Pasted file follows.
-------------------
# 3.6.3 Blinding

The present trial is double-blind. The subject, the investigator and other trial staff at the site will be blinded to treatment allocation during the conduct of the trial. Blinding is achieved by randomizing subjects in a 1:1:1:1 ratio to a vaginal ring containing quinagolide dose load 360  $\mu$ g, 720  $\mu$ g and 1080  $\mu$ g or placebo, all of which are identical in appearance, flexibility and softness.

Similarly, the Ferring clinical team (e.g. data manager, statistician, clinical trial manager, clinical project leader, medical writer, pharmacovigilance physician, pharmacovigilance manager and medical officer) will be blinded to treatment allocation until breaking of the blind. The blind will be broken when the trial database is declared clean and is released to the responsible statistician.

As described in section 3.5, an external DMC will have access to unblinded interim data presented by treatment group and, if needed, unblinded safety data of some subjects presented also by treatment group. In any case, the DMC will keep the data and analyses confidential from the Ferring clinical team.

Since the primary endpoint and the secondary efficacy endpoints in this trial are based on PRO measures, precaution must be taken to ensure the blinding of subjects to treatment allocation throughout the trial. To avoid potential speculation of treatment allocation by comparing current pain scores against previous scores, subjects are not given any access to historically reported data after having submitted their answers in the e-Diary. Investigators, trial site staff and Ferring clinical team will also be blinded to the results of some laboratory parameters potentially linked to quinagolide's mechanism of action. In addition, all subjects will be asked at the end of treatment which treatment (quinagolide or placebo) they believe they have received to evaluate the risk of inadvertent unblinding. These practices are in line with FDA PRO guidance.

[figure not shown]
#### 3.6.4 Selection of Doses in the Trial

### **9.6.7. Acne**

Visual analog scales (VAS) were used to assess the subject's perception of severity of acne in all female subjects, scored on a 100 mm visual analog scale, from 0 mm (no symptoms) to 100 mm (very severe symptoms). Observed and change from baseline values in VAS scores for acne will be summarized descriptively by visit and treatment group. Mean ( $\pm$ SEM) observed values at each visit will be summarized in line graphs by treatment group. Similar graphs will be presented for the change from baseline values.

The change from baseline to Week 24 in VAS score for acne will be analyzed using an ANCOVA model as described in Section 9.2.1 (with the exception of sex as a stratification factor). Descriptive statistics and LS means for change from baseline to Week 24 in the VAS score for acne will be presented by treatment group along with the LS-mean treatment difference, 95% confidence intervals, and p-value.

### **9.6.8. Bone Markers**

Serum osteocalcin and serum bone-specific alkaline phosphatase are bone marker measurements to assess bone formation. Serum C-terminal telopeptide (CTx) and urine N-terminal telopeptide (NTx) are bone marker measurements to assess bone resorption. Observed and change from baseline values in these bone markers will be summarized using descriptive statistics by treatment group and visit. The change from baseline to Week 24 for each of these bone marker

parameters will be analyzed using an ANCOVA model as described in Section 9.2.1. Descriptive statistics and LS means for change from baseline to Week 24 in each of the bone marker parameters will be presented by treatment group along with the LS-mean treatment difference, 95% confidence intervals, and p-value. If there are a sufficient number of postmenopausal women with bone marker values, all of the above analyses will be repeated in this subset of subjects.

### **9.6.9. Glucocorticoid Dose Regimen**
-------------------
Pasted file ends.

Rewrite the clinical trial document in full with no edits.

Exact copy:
# 3.6.3 Blinding

The present trial is double-blind. The subject, the investigator and other trial staff at the site will be blinded to treatment allocation during the conduct of the trial. Blinding is achieved by randomizing subjects in a 1:1:1:1 ratio to a vaginal ring containing quinagolide dose load 360  $\mu$ g, 720  $\mu$ g and 1080  $\mu$ g or placebo, all of which are identical in appearance, flexibility and softness.

Similarly, the Ferring clinical team (e.g. data manager, statistician, clinical trial manager, clinical project leader, medical writer, pharmacovigilance physician, pharmacovigilance manager and medical officer) will be blinded to treatment allocation until breaking of the blind. The blind will be broken when the trial database is declared clean and is released to the responsible statistician.

As described in section 3.5, an external DMC will have access to unblinded interim data presented by treatment group and, if needed, unblinded safety data of some subjects presented also by treatment group. In any case, the DMC will keep the data and analyses confidential from the Ferring clinical team.

Since the primary endpoint and the secondary efficacy endpoints in this trial are based on PRO measures, precaution must be taken to ensure the blinding of subjects to treatment allocation throughout the trial. To avoid potential speculation of treatment allocation by comparing current pain scores against previous scores, subjects are not given any access to historically reported data after having submitted their answers in the e-Diary. Investigators, trial site staff and Ferring clinical team will also be blinded to the results of some laboratory parameters potentially linked to quinagolide's mechanism of action. In addition, all subjects will be asked at the end of treatment which treatment (quinagolide or placebo) they believe they have received to evaluate the risk of inadvertent unblinding. These practices are in line with FDA PRO guidance.

[figure not shown]
#### 3.6.4 Selection of Doses in the Trial

### **9.6.7. Acne**

Visual analog scales (VAS) were used to assess the subject's perception of severity of acne in all female subjects, scored on a 100 mm visual analog scale, from 0 mm (no symptoms) to 100 mm (very severe symptoms). Observed and change from baseline values in VAS scores for acne will be summarized descriptively by visit and treatment group. Mean ( $\pm$ SEM) observed values at each visit will be summarized in line graphs by treatment group. Similar graphs will be presented for the change from baseline values.

The change from baseline to Week 24 in VAS score for acne will be analyzed using an ANCOVA model as described in Section 9.2.1 (with the exception of sex as a stratification factor). Descriptive statistics and LS means for change from baseline to Week 24 in the VAS score for acne will be presented by treatment group along with the LS-mean treatment difference, 95% confidence intervals, and p-value.

### **9.6.8. Bone Markers**

Serum osteocalcin and serum bone-specific alkaline phosphatase are bone marker measurements to assess bone formation. Serum C-terminal telopeptide (CTx) and urine N-terminal telopeptide (NTx) are bone marker measurements to assess bone resorption. Observed and change from baseline values in these bone markers will be summarized using descriptive statistics by treatment group and visit. The change from baseline to Week 24 for each of these bone marker

parameters will be analyzed using an ANCOVA model as described in Section 9.2.1. Descriptive statistics and LS means for change from baseline to Week 24 in each of the bone marker parameters will be presented by treatment group along with the LS-mean treatment difference, 95% confidence intervals, and p-value. If there are a sufficient number of postmenopausal women with bone marker values, all of the above analyses will be repeated in this subset of subjects.

### **9.6.9. Glucocorticoid Dose Regimen**